I am grateful to Ben Millns from Kennedys for sending me a copy of the decision in Parsons -v- Stevens, a copy of which is available here. Deputy District Judge Fentem decided that it was appropriate to make an order under CPR 18 compelling the defendant to give a breakdown of how the fee was reached in a medical report.  In default of compliance the fee was set at £1,500. A copy of the judgment is available here.G33BI961 Tanis Parsons v Brian Stevens Judgment


“The parties are required to help the court to further the overriding objective: CPR r.1.3. Part of dealing with a case justly includes acting with a view to saving expense: CPR r.1.1(2)(b). The Defendant is therefore obliged to consider whether to accept the Disbursement or to make a counter-offer, with a view to avoiding the costs of a determination. To make an informed decision, the Defendant needs to have information.”


The claimant had a personal injury case that settled for £25,000.  The claimant had obtained a report from a pain management expert and the fee for that report was £7,056.00.  The defendant made a Part 18 request for a breakdown of the fee, distinguishing the fee paid to the doctor from the agency fee.  The claimant failed to comply and the defendant made an order that the claimant respond.


The judge decided that it was appropriate to make an order.  If the defendant did not comply then the consequence would be that the fee would be set at £1,500 – £1,250 representing the doctor’s fee and £250 the agency fee.


2.6. On 12 March 2023, the Defendant made a CPR Part 18 request of the Claimant as
follows (‘the Request’):

‘The following Part 18 Request for Further Information is served pursuant to CPR
44.5 and Hutchings v Transport Police Authority (2006). The Defendant (and the
court) is entitled to understand the claim for costs as presented for payment
between the parties; and in particular, the nature of the medical agencies’ fees as
per Stringer v Copley (2002) and Charman v John Reilly (Civil Engineering) Ltd
(2013). The Defendant further relies upon the decision of Lords Justices Davis and
Hickinbottom in Gempride Ltd v Bamrah & Lawlords of London Ltd [2018] EWCA
Civ 1367, particularly at para 26 i).
The Defendant requires the further information as requested below in order to be
on an equal footing with the Claimant as per the overriding objective of the Civil
Procedure Rules (r1.1); and to fully understand the claim for costs which is
presented for payment between the parties:-
1. What were the fees of Dr Luscombe in respect of the medical report invoiced
under reference OT/I556699 [this appears to be a typographical error: the
invoice number is OT/1665599]?
2. What was the medical agency’s fee in respect of the same invoice?
The Defendant requires a formal signed Response to this Part 18 Request for
Further Information to be served by 26th March 2023.’
2.7. The reference to CPR r.44.5 appears to be a mistake, but nothing turns on that. The
Claimant replied on 22 March 2024 (‘the Claimant’s Reply’):
‘As previously advised, we are not in receipt of a breakdown of the medical agency
We have liaised with the medical agency regarding your part 18 request and have
been provided with the attached response.
As you will see from the medical agency’s response, at this time, they are not
persuaded that they ought to disclose any further information to either us or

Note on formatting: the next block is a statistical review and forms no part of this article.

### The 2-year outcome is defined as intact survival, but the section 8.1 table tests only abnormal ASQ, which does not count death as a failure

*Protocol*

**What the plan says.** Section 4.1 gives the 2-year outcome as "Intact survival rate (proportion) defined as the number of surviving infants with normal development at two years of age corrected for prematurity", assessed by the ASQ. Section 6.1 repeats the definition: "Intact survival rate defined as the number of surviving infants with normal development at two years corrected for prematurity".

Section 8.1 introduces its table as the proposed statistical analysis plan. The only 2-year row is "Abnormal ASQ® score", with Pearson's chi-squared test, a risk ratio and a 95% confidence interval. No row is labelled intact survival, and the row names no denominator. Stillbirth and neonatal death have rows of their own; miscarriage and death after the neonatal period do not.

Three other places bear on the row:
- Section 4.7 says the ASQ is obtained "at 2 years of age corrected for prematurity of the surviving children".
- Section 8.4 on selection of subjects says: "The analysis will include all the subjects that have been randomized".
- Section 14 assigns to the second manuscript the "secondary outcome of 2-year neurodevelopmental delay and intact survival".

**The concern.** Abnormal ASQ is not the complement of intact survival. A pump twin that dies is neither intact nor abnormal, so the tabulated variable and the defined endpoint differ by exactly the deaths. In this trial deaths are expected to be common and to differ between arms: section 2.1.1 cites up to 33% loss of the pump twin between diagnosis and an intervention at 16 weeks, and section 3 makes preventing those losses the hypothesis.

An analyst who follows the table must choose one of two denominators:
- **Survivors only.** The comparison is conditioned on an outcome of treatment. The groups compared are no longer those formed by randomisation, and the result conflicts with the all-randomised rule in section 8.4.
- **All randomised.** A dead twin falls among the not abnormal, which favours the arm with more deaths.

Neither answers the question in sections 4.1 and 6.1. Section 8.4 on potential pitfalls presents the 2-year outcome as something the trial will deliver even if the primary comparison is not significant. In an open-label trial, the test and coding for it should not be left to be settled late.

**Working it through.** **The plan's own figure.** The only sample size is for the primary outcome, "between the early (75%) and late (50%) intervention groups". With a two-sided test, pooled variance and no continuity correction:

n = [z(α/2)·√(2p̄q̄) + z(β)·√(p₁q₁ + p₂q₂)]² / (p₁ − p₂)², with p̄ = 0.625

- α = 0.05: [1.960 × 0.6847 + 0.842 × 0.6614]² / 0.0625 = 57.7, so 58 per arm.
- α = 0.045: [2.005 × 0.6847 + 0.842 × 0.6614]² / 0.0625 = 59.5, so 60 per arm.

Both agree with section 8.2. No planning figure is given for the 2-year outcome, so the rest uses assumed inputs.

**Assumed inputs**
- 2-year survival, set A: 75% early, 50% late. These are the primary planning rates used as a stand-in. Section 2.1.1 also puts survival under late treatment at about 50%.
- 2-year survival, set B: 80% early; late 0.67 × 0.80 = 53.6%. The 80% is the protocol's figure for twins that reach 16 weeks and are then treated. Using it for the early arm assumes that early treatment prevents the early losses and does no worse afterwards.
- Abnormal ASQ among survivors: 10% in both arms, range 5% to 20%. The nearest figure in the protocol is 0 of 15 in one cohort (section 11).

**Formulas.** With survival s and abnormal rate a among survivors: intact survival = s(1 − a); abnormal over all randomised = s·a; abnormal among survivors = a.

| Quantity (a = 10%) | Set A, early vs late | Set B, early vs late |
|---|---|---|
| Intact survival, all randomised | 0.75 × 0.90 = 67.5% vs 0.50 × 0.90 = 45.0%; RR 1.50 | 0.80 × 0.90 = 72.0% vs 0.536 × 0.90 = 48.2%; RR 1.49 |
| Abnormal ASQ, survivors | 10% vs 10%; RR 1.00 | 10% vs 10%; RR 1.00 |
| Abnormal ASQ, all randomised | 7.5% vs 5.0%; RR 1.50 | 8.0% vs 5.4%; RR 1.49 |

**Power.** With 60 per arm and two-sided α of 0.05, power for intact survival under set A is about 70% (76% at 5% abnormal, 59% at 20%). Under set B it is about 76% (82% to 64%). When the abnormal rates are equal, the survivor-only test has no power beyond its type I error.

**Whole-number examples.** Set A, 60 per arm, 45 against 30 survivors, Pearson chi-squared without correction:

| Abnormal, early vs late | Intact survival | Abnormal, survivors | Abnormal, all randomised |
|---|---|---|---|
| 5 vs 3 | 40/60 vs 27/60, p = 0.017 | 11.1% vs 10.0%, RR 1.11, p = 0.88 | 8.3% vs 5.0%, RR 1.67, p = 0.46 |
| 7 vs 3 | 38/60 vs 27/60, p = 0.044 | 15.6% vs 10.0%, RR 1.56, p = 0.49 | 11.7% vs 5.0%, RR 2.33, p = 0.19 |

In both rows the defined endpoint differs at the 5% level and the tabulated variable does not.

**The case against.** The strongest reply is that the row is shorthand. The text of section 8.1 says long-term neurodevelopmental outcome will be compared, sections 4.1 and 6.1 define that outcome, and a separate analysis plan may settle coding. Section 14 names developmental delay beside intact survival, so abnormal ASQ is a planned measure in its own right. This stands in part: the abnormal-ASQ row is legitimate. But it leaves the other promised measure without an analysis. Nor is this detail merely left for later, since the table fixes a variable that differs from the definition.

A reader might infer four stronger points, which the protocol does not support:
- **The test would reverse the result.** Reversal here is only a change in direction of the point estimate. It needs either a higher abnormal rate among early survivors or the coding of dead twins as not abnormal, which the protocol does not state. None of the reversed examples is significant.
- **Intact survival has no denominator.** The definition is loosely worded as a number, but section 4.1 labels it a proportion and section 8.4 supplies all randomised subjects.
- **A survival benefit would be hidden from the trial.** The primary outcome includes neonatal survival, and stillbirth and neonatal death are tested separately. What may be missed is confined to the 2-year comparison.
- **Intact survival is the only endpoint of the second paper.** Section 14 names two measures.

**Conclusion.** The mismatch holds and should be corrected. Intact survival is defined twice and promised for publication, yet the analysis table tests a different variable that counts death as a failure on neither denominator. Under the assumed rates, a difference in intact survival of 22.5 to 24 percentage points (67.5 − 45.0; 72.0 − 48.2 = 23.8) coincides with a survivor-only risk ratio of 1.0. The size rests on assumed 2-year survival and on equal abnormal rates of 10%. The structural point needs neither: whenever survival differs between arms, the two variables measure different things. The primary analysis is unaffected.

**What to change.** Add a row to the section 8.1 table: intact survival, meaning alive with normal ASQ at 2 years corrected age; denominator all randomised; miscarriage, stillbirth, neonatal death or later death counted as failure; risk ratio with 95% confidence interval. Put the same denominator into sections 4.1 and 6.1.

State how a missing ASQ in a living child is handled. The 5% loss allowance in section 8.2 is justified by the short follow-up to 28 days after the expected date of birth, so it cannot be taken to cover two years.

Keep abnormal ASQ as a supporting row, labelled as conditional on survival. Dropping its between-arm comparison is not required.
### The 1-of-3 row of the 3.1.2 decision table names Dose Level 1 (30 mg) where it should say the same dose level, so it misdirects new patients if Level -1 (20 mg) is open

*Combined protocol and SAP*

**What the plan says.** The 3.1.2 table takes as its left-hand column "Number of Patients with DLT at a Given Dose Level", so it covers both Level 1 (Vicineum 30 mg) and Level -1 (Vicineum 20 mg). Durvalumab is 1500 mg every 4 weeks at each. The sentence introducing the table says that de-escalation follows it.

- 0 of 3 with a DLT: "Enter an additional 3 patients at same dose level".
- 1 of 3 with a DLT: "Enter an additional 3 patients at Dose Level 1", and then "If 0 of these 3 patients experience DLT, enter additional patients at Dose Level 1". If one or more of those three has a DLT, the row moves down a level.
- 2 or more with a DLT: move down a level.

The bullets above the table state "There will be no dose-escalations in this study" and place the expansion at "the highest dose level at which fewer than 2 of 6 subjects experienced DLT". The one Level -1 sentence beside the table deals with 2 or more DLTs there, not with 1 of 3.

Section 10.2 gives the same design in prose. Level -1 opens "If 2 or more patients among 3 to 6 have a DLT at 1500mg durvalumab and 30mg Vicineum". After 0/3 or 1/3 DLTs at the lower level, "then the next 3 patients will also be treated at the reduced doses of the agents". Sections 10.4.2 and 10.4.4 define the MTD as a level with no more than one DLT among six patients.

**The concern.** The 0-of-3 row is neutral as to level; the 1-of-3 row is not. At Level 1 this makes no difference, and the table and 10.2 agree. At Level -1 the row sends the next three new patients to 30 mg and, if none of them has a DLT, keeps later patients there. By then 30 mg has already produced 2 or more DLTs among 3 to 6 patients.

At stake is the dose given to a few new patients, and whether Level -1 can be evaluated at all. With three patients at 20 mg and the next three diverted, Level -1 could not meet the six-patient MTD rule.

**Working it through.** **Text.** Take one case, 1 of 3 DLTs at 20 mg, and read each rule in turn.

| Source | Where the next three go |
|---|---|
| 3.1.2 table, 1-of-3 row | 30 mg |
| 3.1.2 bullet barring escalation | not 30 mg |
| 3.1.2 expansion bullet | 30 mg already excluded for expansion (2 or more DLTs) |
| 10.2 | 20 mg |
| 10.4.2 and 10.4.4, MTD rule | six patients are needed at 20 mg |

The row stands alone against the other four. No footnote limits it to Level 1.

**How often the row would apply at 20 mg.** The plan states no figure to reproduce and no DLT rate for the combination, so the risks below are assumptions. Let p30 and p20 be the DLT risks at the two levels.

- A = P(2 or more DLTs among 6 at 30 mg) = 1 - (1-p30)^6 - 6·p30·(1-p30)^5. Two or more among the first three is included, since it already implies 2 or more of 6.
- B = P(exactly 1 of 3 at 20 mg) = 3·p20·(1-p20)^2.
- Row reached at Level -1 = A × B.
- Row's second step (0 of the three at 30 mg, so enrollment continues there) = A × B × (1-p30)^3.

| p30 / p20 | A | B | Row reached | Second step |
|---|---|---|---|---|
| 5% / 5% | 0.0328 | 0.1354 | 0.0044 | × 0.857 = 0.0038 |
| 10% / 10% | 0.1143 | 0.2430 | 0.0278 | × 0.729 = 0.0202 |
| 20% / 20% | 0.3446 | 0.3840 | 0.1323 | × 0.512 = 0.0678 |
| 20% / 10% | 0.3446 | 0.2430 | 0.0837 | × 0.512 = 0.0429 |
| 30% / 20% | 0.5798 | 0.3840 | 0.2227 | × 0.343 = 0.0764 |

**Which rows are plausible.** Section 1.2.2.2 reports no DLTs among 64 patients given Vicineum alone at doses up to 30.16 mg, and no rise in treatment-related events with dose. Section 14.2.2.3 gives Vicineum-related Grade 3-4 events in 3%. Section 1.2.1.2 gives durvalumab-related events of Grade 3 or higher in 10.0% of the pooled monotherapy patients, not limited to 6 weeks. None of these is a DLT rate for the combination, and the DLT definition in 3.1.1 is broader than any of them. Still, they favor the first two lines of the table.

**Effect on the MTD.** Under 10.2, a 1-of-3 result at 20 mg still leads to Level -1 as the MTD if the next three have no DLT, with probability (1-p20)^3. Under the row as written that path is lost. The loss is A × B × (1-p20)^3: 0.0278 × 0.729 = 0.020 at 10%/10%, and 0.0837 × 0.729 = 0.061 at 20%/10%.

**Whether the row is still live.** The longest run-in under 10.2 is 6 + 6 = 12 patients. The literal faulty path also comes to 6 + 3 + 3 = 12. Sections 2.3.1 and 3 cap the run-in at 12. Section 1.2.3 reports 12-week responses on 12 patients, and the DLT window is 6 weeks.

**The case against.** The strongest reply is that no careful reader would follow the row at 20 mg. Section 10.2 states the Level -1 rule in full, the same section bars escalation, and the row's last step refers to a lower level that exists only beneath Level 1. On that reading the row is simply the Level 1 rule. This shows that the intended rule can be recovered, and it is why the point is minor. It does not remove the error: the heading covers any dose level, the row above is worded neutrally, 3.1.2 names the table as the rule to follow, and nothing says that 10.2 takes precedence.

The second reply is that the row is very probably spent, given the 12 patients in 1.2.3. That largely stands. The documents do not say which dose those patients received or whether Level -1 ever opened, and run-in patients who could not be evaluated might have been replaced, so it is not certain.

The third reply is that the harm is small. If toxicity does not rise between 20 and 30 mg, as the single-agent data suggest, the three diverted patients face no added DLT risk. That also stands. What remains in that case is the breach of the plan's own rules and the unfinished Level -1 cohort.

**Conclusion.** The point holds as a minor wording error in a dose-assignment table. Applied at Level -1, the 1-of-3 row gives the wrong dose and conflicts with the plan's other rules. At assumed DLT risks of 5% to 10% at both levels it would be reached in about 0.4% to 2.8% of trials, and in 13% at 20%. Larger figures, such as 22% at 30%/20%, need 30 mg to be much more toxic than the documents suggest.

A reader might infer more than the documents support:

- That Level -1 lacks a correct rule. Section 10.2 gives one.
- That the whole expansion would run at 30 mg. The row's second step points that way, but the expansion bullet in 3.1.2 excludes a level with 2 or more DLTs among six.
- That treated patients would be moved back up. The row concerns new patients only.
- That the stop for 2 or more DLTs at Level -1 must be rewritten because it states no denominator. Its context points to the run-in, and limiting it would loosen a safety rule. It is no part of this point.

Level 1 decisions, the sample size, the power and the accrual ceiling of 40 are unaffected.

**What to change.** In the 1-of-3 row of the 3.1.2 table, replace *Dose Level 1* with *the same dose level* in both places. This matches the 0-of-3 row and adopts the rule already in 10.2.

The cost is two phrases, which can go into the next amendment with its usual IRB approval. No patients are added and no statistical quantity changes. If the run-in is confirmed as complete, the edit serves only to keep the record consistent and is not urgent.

yourselves. The medical agency is unwilling to provide commercially sensitive
data as they do not consider the request to meet the test set out in PD18 1.2, in that
the information does not cover matters which are reasonably necessary and
proportionate to enable the Defendant to prepare its own case.
Given the Medical agencies [sic] comments, and the fact they confirm they have
been successful in resisting an application made against a Claimant pursuant to
CPR Part 18 Request for Further information, namely the MRO fee breakdown, we
will not be pursuing the part 18 request any further.’


Part 18 Requests
6. Although his skeleton argument asserted that CPR Part 18 was inapplicable, in the course
of his oral submissions Mr Finn accepted that, if there was any power to order a breakdown
of the Disbursement in a situation such as the present (where there is to be, or may be, a
determination of costs), it was exercisable via the CPR Part 18 procedure. Mr Finn’s
concession is right. Given that an application for a costs determination is not a detailed
assessment process, the skeleton argument’s reference to detailed assessment was
7. CPR r.18.1 and r.18.2 provide:
(1) The court may at any time order a party to –
(a) clarify any matter which is in dispute in the proceedings; or
(b) give additional information in relation to any such matter,
whether or not the matter is contained or referred to in a statement of case.
(2) Paragraph (1) is subject to any rule of law to the contrary.
(3) Where the court makes an order under paragraph (1), the party against whom it is made
must –
(a) file their response; and
(b) serve it on the other parties,
within the time specified by the court.
The court may direct that information provided by a party to another party (whether given
voluntarily or following an order made under rule 18.1) must not be used for any purpose
except for that of the proceedings in which it is given.’
8. CPR PD18 para.1.1 requires that, before an application is made, a party seeking to obtain
an order of the court under CPR r.18.1 must first have served a written request for
clarification or information. CPR PD18 para.1.2 provides:
‘A Request should be concise and strictly confined to matters which are reasonably
necessary and proportionate to enable the first party to prepare his own case or to
understand the case he has to meet.’
9. The court has a discretion under CPR r.18.1 as to whether to order a party to clarify a matter